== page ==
Hydrous ethanol dual fuel may help reduce greenhouse gases in the Rail Industry
Climate change is inspiring many industries to examine how greenhouse gas (GHG) emissions can be reduced. Rail and marine, which together account for about 4% of transportation’s GHG emissions, are a relatively small but important area where progress can be made.
Essam El-Hannouny, a principal mechanical engineer at the Department of Energy’s (DOE) Argonne National Laboratory, won a Technology Commercialization Fund (TCF) Award from DOE to expand his research on how a renewable alcohol-based biofuel can serve as a dual fuel to help decarbonize locomotive engines. His research is also relevant to port and inland marine vessels, such as tugboats and ferries.
El-Hannouny is working closely with Progress Rail, a Caterpillar company, to develop a second fuel system that can be installed in existing locomotives to supply hydrous ethanol to engines.
“We are excited to be building on our 25-year relationship with DOE and Argonne National Laboratory, researching the next generation of alternative fuels. Despite being the most fuel-efficient way to move freight across the country, railroads generate 90 billion pounds of CO2 each year, so there is an opportunity to make a substantial greenhouse gas impact with this work,” said Ed Cryer, director of engine systems at Progress Rail.
El-Hannouny’s research is funded by two different DOE offices in the Office of Energy Efficiency and Renewable Energy (EERE). The first is the Vehicle Technologies Office (VTO), which aims to advance combustion engine technology and simultaneously reduce criteria emissions, such as carbon monoxide, nitrogen oxides and ozone. The second is the Bioenergy Technologies Office (BETO), which supports ground-breaking technologies to produce fuels, products and power from non-food sources of biomass and waste resources.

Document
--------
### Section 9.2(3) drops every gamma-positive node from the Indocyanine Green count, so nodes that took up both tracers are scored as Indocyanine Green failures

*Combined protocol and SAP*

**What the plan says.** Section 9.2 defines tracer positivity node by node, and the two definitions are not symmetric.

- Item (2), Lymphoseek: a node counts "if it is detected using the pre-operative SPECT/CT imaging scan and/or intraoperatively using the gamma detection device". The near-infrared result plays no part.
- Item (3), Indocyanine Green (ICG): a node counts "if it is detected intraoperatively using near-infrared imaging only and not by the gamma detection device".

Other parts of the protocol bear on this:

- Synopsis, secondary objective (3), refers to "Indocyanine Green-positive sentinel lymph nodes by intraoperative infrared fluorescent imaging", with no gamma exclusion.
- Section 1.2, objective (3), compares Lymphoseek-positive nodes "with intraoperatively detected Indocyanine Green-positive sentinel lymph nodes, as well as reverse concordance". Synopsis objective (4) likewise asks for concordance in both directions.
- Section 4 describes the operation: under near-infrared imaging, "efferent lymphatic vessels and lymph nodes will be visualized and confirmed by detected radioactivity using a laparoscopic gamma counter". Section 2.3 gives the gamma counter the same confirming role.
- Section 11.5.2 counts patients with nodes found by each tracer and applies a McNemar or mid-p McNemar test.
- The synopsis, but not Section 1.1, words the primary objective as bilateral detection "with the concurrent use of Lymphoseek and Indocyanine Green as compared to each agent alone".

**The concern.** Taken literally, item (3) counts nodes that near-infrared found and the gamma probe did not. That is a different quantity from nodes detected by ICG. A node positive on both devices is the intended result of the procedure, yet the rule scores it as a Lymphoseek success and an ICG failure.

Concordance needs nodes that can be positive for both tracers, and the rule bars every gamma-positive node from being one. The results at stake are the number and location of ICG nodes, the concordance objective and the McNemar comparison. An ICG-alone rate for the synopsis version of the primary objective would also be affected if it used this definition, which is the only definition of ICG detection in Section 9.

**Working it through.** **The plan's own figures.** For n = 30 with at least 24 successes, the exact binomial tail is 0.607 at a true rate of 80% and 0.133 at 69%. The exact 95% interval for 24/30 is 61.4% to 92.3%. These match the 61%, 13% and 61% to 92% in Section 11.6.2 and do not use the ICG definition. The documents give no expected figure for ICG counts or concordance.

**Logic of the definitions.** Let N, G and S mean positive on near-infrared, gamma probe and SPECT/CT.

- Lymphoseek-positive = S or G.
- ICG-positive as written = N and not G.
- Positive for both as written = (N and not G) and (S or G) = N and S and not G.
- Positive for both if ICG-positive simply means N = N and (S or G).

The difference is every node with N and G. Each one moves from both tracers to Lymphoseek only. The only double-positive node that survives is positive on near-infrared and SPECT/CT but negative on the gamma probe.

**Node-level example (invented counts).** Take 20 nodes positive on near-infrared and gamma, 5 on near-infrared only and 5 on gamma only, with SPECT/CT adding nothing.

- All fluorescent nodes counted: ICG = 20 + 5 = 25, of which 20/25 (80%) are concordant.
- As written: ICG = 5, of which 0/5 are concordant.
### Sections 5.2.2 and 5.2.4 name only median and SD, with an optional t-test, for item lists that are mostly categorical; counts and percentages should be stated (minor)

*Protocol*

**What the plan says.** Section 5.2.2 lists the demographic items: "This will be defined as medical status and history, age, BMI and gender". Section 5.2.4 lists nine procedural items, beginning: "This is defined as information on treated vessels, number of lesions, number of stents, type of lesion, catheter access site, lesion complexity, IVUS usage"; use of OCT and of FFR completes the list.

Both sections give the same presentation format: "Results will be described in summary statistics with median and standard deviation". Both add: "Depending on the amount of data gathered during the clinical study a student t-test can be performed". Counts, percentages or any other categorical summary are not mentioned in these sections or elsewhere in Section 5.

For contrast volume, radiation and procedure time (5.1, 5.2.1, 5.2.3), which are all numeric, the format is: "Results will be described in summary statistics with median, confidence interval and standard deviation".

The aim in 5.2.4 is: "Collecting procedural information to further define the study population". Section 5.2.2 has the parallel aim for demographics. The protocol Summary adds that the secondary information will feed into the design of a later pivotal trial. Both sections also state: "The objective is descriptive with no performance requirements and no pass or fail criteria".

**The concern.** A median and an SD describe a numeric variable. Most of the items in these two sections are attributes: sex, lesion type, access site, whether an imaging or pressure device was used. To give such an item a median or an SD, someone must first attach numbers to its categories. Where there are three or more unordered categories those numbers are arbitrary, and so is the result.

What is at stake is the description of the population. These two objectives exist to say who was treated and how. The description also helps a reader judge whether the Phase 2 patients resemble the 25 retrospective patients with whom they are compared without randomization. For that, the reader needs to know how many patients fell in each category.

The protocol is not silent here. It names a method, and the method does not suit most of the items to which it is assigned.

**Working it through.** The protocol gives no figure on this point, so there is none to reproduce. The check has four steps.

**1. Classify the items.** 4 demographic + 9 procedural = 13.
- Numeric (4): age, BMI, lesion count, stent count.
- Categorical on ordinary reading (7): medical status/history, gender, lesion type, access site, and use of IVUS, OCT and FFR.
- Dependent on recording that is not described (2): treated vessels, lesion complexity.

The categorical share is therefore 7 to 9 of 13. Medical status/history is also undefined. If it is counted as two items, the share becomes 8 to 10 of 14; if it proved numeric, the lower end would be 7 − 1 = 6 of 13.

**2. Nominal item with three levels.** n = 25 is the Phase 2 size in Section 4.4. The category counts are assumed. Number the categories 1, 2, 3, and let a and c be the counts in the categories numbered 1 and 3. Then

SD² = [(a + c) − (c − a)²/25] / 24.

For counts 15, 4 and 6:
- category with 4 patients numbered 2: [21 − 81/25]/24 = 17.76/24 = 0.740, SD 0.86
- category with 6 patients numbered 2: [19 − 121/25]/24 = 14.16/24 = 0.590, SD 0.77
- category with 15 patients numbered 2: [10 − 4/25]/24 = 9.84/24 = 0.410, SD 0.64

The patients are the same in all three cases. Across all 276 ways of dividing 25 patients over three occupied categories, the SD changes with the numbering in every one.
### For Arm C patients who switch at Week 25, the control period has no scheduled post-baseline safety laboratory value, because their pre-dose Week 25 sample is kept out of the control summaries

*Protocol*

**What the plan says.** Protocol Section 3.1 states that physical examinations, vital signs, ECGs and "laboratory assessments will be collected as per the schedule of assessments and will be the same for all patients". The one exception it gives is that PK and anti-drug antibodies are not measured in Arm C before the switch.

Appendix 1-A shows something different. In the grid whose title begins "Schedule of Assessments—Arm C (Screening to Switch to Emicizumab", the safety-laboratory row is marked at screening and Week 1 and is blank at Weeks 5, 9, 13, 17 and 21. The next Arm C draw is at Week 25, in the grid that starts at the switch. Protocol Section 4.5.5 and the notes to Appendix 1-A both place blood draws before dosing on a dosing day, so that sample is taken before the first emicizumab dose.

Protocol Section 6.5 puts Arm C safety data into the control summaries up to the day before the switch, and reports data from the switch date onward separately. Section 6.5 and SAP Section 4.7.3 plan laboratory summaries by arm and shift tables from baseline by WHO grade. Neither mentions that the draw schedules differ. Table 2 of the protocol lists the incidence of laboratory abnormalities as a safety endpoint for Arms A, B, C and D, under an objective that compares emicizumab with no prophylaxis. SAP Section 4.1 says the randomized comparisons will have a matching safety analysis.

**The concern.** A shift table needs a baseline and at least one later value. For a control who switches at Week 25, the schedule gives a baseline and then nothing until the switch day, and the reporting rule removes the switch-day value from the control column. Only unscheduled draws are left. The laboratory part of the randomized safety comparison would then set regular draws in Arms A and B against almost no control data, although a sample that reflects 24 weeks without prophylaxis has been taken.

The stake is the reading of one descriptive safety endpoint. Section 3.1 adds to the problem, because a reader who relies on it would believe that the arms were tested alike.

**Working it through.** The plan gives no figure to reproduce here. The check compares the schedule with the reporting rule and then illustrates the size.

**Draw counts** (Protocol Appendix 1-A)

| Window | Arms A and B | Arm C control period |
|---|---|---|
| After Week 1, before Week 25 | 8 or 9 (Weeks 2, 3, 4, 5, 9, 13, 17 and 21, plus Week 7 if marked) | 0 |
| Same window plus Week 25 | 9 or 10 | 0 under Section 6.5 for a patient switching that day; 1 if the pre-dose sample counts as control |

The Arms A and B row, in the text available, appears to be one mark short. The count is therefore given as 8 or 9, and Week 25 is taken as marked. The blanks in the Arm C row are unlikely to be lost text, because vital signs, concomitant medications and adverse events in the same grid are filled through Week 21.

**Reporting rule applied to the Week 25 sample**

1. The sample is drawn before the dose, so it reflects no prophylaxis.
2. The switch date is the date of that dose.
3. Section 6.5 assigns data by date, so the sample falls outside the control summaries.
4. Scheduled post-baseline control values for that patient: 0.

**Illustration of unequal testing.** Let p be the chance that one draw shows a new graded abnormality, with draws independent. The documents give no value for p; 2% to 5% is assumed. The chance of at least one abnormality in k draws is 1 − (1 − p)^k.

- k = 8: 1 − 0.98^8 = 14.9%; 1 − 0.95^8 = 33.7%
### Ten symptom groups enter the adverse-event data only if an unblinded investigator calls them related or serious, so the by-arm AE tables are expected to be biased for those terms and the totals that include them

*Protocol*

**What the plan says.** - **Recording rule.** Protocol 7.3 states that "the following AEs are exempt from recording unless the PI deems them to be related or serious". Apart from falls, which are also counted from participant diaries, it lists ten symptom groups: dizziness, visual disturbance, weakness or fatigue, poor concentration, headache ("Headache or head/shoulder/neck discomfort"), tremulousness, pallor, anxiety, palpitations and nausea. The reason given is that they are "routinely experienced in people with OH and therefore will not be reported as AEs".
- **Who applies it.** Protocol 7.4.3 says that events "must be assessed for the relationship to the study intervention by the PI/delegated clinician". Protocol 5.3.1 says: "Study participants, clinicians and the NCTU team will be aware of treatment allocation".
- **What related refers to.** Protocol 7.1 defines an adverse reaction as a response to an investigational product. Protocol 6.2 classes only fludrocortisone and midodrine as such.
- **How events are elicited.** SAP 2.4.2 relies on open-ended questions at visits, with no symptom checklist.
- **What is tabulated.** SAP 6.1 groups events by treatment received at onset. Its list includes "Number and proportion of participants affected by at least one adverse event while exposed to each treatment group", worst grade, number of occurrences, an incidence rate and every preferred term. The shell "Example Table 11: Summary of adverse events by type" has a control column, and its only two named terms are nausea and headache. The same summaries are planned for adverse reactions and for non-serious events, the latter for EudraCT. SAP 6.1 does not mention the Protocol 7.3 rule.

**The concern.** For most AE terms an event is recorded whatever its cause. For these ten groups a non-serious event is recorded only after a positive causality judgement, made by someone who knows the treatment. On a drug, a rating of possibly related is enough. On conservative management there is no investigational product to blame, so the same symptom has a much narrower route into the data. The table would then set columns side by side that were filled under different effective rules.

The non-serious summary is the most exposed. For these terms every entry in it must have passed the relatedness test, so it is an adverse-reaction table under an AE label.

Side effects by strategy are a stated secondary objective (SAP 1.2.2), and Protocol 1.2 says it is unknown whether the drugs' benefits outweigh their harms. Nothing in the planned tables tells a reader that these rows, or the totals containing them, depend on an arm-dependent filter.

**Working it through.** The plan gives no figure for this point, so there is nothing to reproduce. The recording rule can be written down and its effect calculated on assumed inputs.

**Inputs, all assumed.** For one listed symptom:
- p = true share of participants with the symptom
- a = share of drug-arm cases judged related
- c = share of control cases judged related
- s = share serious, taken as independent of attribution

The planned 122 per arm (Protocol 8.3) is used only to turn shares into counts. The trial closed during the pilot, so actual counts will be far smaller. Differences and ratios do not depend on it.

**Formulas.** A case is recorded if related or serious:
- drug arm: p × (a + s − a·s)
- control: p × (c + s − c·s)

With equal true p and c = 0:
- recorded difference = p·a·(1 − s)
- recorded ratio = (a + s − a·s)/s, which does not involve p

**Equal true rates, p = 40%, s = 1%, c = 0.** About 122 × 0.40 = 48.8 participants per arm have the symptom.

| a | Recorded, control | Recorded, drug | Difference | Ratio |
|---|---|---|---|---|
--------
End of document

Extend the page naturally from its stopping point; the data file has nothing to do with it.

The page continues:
Like gasoline or diesel, ethanol releases carbon dioxide when it burns (albeit less of it). Crops such as corn, which are planted in order to produce ethanol, capture carbon dioxide through the crops’ natural process of converting sunlight into energy to grow. This means any carbon dioxide produced burning ethanol fuel is partially offset by the renewable process of growing the crops to produce ethanol fuel. Gasoline and diesel, on the other hand, are fossil fuels refined from petroleum taken from the earth. Fossil fuels are not renewable and no emissions are offset when they burn.
El-Hannouny believes the rail industry could retrofit most engines to accept the dual fuel technology within two to three years of the project’s conclusion.
“The rail industry does retrofits all the time,” he explained. “It’s a good, fast way to adapt technology into an existing engine by manufacturing a retrofit kit that can be installed on current engines or on newer engines.”
Adapting existing fleets a compelling issue for rail
“Locomotives have extremely long service lives,” said Doug Longman, section manager of engine combustion research within Argonne’s Energy Systems division. “It takes a really long time to get older units out of service.”
Older locomotive engines generate a surprising amount of unwanted emissions. In a recent California Air Resources Board study of port areas and sources of emissions there, rail ranked second in creating nitrogen oxides (NOx) emissions due to the use of older locomotives to move heavy cargo around the port. In fact, El-Hannouny’s focus initially was on finding a criteria emissions reduction technology for NOx.
El-Hannouny’s approach of adding water to ethanol to create hydrous ethanol should reduce NOx emissions. Leaving water in the ethanol should reduce the energy required to make it. Substituting ethanol for diesel fuel should reduce both cost and life cycle GHG emissions.
This dual fuel approach to cutting man-made greenhouse gas emissions, which has been successfully tested on heavy duty trucks in the past, is an important step to fighting climate change in the marine and rail industries.